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'Welcome to the Monkey House,' The Dandy Warhols 

If you ask me, the Dandy Warhols are one of the hardest-working bands to ever come out of the Pacific Northwest. I mean, how many other bands would keep going after releasing four albums and still not getting their due from regional audiences? Well, I know I wouldn't. In fact, short of Everclear, it's likely that the Dandy Warhols are the only Portland band that hasn't fallen prey to drug overdose or anonymity -- they probably even remember Everclear when they were still a respectable band.

So they're old, but the Warhols are far from dead. Their fourth album, Welcome to the Monkey House, came out last week on Capitol Records -- and it just might be the most advanced work they've turned in so far.

In the past, the Warhols relied on the low drones of keyboardist Zia McCabe to carry them through their albums. While her contributions are still there, the Warhols show so much more on Monkey House. The sound is less Velvet Underground than the other albums, and much more David Bowie. McCabe's keyboard is featured more on songs like "Scientist" and "I Am Over It."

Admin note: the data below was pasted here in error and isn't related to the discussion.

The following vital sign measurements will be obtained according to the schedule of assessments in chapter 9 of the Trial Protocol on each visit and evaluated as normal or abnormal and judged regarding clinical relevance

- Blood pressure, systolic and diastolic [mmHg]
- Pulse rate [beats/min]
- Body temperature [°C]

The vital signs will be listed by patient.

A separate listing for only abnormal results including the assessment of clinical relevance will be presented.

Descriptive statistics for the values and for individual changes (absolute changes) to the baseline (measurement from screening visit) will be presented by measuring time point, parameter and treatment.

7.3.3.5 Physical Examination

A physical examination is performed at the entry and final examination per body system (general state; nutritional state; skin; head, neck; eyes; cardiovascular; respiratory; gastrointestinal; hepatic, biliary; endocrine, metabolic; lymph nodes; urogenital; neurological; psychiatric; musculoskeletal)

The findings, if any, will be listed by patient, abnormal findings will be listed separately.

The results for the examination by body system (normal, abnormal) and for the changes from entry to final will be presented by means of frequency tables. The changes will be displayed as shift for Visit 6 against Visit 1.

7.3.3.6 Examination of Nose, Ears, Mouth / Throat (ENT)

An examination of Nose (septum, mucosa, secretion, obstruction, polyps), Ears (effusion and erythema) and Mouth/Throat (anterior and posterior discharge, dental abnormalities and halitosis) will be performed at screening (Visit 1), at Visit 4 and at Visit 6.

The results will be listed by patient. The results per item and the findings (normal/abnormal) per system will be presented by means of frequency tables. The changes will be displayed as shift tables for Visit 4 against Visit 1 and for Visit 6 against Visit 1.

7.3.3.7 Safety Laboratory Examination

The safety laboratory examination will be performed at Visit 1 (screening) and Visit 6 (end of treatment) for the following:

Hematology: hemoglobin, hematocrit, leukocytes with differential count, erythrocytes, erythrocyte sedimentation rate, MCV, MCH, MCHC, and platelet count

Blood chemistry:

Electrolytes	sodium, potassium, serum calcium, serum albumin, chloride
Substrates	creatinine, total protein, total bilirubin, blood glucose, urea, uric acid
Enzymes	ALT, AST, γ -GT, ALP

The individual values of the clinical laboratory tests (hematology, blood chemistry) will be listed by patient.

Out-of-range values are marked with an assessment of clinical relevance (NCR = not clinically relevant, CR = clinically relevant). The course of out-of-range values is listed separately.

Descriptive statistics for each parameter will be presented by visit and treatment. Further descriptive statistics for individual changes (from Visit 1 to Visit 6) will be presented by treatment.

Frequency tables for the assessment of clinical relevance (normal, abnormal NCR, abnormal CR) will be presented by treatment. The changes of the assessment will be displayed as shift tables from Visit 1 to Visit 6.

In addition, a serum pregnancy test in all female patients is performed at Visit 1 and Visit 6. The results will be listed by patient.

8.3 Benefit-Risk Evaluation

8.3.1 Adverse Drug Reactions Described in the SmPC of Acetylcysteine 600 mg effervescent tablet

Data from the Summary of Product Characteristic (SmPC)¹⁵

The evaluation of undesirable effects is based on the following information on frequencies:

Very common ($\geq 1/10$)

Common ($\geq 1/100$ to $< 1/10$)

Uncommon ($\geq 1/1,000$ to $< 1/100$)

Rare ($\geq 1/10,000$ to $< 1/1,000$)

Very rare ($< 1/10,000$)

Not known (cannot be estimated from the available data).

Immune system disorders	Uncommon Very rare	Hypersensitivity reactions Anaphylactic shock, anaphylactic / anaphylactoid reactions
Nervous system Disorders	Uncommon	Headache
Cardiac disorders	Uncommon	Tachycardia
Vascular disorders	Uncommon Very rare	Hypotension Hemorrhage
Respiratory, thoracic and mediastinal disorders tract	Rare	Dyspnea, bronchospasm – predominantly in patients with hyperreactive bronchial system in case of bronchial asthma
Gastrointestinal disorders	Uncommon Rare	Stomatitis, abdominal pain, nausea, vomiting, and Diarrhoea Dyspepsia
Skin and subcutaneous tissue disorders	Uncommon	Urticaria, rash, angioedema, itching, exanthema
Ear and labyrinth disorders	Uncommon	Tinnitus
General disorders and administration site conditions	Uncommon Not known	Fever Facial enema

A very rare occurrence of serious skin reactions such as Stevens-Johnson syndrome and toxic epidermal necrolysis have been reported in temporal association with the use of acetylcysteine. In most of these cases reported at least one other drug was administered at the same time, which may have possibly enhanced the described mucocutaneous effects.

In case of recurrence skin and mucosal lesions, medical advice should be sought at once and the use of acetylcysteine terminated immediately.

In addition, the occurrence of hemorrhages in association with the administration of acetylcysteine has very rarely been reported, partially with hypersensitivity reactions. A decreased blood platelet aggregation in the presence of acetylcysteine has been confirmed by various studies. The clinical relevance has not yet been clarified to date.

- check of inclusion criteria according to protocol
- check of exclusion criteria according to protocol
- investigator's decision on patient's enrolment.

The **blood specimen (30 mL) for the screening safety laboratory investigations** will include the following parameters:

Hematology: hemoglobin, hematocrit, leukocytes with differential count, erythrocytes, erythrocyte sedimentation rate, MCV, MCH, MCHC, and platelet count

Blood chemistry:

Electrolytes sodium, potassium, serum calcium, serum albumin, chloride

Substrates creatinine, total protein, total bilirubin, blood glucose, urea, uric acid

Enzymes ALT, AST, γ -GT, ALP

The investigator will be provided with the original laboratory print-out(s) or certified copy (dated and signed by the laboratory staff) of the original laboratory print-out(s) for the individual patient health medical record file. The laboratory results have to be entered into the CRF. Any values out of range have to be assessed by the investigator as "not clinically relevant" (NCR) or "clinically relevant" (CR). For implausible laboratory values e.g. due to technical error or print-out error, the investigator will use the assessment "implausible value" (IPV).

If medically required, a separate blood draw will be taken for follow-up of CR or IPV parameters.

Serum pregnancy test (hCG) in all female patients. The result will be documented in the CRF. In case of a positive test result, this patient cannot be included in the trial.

Lead singer Courtney Taylor's lyrics come through with the same breathy style as the first three albums, but he proves here that he is much more than a pretty face. The former male model's voice breaches androgyny on "We Used to Be Friends" and on "Plan A" -- a range rarely heard on the band's other albums.

Drummer Brent DeBoer returns with the Dandy Warhols on Monkey House, his second recording with the band. With a history of having drummers sing backup, DeBoer's voice is featured much more on tracks like "Plan A" and "The Dandy Warhols Love Almost Everyone."

As usual, guitarist Peter Loew provides strong riffs that carry the album, and he assumes his usual position supporting the eccentricities of the other band members.

Monkey House is very good, but also very different from the band's other work. It has, like the others, a token radio song ("We Used to Be Friends"), but it strays from the typical droning and shows some actual eloquence in mixing and sampling. With Monkey House, the Warhols show that, in fact, they do have a lot of talent. It simply may have taken them four albums to develop it.

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